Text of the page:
Print Edition - 2017-07-24 | Interview
It’s easy to organise protests; the harder part is getting things done
- Interview Sumana Shrestha
Jul 24, 2017-
Sumana Shrestha’s work for Medication for Nepal has gained praise from the likes of Barack Obama. With the realisation that activism could lead to change in Nepal, Shrestha, who has an MBA from MIT Sloan School of Management, returned to Nepal and is involved in initiatives such as Rebuild Kasthamandap as part of a team of locals who have taken it upon themselves to rebuild the historical pavilion. Supriya Gurung and Shashwat Acharya spoke to Shrestha about her work, the level of activism in Nepal and its role in effecting change in the absence of an accountable government.
What’s your take on the level of activism in Nepal?
The rise in activism has to do with the quality of the services that the government is providing. For example, when the Rani Pokhari was supposedly being built, the entire structure was blocked off from the public. We were essentially kept in the dark about what was going on. We contacted the Department of Archaeology (DoA) and the Kathmandu Metropolitan City (KMC) and were told that the whole rebuilding process was being carried out in an appropriate manner. It was only when an activist managed to gain access and take photos showcasing the real situation that the public found out the abysmal quality of the work being carried out. So the quality of the services provided by the government is dismal, and this is what has contributed to the recent rise in activism. But we should note that activism is one of the easier things to do. It’s easy to organise protests; the hard part is to get things implemented.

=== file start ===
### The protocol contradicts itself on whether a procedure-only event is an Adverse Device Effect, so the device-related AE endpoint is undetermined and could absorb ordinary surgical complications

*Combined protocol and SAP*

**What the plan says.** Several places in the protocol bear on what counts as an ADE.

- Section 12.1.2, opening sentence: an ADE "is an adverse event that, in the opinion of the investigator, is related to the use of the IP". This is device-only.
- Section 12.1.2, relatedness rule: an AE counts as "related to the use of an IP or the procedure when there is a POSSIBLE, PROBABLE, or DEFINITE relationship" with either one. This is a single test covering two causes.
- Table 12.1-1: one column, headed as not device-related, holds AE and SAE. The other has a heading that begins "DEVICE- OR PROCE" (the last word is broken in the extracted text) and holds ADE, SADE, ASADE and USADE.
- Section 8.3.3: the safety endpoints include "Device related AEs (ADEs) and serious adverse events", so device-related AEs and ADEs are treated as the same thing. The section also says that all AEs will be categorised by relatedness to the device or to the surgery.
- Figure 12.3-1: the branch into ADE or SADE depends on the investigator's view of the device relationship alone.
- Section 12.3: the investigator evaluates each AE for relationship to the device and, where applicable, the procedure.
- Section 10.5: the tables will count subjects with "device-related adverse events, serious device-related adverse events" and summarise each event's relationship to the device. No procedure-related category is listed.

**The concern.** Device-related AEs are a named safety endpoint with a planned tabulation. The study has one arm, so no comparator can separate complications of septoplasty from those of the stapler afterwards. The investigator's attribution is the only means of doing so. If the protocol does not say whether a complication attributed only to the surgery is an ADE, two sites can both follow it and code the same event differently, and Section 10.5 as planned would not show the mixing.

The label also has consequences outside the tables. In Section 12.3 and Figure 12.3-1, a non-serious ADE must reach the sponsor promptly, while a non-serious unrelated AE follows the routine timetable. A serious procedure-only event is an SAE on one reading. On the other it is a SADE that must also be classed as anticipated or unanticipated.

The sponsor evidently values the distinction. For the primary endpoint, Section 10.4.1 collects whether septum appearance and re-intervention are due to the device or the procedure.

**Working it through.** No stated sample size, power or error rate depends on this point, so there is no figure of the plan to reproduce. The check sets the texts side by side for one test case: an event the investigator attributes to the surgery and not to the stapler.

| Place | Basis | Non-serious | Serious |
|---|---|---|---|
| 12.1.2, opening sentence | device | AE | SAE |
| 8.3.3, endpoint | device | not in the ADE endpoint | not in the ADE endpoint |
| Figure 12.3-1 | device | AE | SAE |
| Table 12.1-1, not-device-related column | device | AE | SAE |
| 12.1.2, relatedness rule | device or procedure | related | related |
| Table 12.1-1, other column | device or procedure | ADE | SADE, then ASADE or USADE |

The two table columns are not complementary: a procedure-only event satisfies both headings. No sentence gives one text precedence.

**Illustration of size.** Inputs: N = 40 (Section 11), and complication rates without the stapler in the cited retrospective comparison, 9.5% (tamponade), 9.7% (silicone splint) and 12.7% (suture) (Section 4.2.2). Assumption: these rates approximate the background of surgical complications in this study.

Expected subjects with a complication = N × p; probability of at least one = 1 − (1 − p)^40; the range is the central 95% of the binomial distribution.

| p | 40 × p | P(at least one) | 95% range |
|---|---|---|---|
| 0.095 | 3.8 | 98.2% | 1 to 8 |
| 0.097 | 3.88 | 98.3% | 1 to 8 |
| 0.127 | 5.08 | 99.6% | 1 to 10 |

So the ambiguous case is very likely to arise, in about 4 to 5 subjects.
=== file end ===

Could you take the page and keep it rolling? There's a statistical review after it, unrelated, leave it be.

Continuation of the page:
You have been making headway though, especially in regard to Rebuild Kasthamandap and protests over construction at Rani Pokhari.
While we were successful in ensuring that Rani Pokhari would not be rebuilt in concrete, the current state of the 17th century structure is deplorable. We have still not managed to motivate people to build the structure properly and we still don’t have access to drawings or information.
In terms of Rebuild Kasthamandap, however, the news is more positive. We have learnt what needs to be done, and we have also learnt that there is a model that can be followed to effect change. Rebuild Kasthamandap is a registered organisation and we’re approaching the process systematically. We have a Memorandum of Understanding with the National Reconstruction Authority (NRA), the KMC and the DoA. We also have
specific teams for lobbying, activism, technical aspects, etc. We are working through our own initiative; we are following specific guidelines and have communicated with the government that it is welcome to monitor, supervise, and criticise us. Give us a pat on the back if our work is worthy. But let us get on with it and rebuild Kasthamandap.
Is this model sustainable? Where would you get funds from?
Kasthamandap has a limited budget that can be collected from the community. And this model could be replicated for other temple structures that require rebuilding as well. For example, there has been no activism about the state of Maju-Dega and there have been no efforts to rebuild it. The same structure we have in place for Kasthamandap can be replicated successfully for Maju-Dega and other temple structures.
How do you motivate the common Nepali to become involved in such a movement?